It's time for the U.S. to get serious about Mideast peace

If George Mitchell’s peace mission is to have any meaning, the United States will need to begin acting like it has serious interests of its own in a negotiated settlement to the Israeli-Palestinian conflict.

By Hillary Mann Leverett

One of the most frequently heard and utterly misplaced observations about America's mediating role in Arab-Israeli diplomacy is that "The United States can't want peace more than the parties." In reality, the United States can want peace more than the parties -- and it almost certainly does.

A two-state solution to the Israeli-Palestinian conflict has never drawn the support of more than a narrow majority of either Israelis or Palestinians -- and, much of the time, not even that. Such a solution meets only the minimum needs of each side. Palestinians are supposed to trade their grievances over the refugee issue for an end to the occupation of most of the territory seized by Israel in 1967 -- but not other territories Palestinians consider their historic patrimony. Israelis are supposed to relinquish territory and foreswear any claim to those parts of biblical Israel beyond the country's 1967 borders in return for formal Arab recognition of Israeli statehood. For these reasons, a two-state outcome will never win truly broad and deep political support among Israelis or Palestinians. Given this reality, it is essential that President Obama and his Middle East peace envoy, George Mitchell, do not repeat the fundamental mistake of both the Clinton and George W. Bush administrations -- letting domestic political dynamics among (primarily) Israelis and (occasionally) Palestinians define the parameters for U.S. diplomacy.

Indeed, if President Obama wants to move this issue, he has to take ownership of it. This means, first of all, getting everyone to the table who needs to be there -- including Hamas, an organic movement with deep roots and broad reach that speaks for many Palestinians. It also means keeping them at the table, even when, especially in the short-term, Palestinians continue to try to attack Israelis. Inclusion in negotiations cannot work if it is treated as a "reward" that the United States and Israel bestow for "good" behavior -- such an approach incorrectly assumes that the parties want peace at least as much as the United States and, thus, leaves the United States unable to pursue its interests in a vital region through active diplomacy. As a presidential candidate, Barack Obama appeared to grasp this fundamental point, but now seems unwilling to follow through where Hamas is concerned, preferring to stand by the Bush administration's thoroughly dysfunctional "conditions" for dealing with Hamas.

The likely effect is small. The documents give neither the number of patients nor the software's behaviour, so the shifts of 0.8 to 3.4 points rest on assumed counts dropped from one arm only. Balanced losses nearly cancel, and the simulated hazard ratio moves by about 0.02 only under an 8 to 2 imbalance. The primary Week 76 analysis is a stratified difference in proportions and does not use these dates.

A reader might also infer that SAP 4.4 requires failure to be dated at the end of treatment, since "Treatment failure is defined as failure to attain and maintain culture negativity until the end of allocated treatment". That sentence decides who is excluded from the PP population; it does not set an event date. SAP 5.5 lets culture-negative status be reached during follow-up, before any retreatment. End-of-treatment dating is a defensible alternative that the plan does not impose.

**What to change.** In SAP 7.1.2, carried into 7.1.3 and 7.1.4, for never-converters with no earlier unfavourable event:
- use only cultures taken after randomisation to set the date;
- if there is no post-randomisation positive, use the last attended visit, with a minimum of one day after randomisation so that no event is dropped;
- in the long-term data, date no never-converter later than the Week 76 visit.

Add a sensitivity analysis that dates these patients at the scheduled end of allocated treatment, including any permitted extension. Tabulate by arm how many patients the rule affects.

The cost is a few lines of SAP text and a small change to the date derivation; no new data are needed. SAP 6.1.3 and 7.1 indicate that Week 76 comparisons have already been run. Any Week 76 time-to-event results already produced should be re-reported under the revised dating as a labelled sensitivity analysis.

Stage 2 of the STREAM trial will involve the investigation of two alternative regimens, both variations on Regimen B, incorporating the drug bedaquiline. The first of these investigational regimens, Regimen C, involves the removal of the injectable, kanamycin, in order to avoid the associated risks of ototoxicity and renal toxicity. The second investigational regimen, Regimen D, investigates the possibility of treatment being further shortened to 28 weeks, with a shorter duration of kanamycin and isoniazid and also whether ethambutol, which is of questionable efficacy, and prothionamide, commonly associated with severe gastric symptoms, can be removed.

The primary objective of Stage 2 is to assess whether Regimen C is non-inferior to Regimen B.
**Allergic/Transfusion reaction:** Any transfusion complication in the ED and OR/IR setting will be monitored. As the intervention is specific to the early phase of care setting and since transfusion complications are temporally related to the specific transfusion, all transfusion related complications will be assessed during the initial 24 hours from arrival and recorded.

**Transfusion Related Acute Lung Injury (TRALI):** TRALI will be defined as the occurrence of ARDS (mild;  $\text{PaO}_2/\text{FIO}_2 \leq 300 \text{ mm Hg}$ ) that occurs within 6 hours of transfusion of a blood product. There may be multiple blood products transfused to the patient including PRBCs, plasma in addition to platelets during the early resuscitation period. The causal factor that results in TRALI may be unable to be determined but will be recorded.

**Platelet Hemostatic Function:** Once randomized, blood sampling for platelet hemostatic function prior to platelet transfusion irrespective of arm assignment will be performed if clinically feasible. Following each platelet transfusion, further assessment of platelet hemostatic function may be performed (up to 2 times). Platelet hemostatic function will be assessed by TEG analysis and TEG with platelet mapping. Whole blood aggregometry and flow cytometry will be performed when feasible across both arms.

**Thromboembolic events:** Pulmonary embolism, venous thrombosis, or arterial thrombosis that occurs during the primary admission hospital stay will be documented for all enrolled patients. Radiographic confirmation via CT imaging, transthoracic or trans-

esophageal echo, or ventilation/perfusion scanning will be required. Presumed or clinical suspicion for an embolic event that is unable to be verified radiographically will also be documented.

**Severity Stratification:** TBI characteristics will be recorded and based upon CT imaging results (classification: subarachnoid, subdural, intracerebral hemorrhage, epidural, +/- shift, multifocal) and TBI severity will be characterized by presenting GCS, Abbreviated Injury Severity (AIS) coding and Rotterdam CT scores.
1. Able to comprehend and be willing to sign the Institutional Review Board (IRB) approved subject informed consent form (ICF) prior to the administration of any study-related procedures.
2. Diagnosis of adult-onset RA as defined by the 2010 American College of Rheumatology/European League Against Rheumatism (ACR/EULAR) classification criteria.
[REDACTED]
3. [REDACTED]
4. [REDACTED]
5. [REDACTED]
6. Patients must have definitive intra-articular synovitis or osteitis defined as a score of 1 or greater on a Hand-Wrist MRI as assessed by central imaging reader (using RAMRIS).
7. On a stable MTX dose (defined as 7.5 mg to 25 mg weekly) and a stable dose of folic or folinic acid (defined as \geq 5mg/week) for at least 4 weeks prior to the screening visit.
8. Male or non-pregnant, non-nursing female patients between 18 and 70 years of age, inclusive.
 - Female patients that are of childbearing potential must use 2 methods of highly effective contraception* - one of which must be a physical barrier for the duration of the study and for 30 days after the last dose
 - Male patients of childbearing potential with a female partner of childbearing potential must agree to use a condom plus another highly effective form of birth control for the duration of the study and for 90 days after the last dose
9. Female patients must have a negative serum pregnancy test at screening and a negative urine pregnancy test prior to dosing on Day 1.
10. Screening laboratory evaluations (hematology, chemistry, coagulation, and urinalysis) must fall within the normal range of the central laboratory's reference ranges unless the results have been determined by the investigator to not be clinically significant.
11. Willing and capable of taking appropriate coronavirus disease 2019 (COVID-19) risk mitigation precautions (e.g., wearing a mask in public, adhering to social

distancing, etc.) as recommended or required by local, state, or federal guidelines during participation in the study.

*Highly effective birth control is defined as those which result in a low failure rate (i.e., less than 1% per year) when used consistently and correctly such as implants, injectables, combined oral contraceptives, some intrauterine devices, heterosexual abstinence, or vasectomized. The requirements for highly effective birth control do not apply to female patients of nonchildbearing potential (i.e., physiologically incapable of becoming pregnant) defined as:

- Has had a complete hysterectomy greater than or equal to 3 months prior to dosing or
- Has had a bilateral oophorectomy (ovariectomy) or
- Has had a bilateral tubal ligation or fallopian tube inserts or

Obama will also need to manage Israel's threat perceptions so that Israeli actions do not eviscerate possibilities for diplomatic progress. Israel frequently overstates the strategic significance of threats to its security -- as with home-made rockets landing in Sderot. At the same time, Israel commonly understates or ignores the destructive impact of its own actions, whether in the form of ongoing settlement activity or grossly disproportionate exercises of military force.

In his first comments on the Middle East following his inauguration, Obama said: "Let me be clear: America is committed to Israel's security. And we will always support Israel's right to defend itself against legitimate threats" (emphasis added). We can only hope that the inclusion of the adjective "legitimate" means that the president will be willing to take a significant, even critical, step beyond President Bush and President Clinton's reflexive and uncritical endorsement of anything Israel did in its self-defined pursuit of "security." If President Obama is not willing to do this, then the man who helped bring peace to Northern Ireland will soon be relegated to the long list of failed U.S. envoys who preceded him in the Middle East.

Hillary Mann Leverett, who served as director for Iran and Persian Gulf affairs at the National Security Council, is chairman of STRATEGA, a political risk consultancy.

Chip Somodevilla/Getty Images

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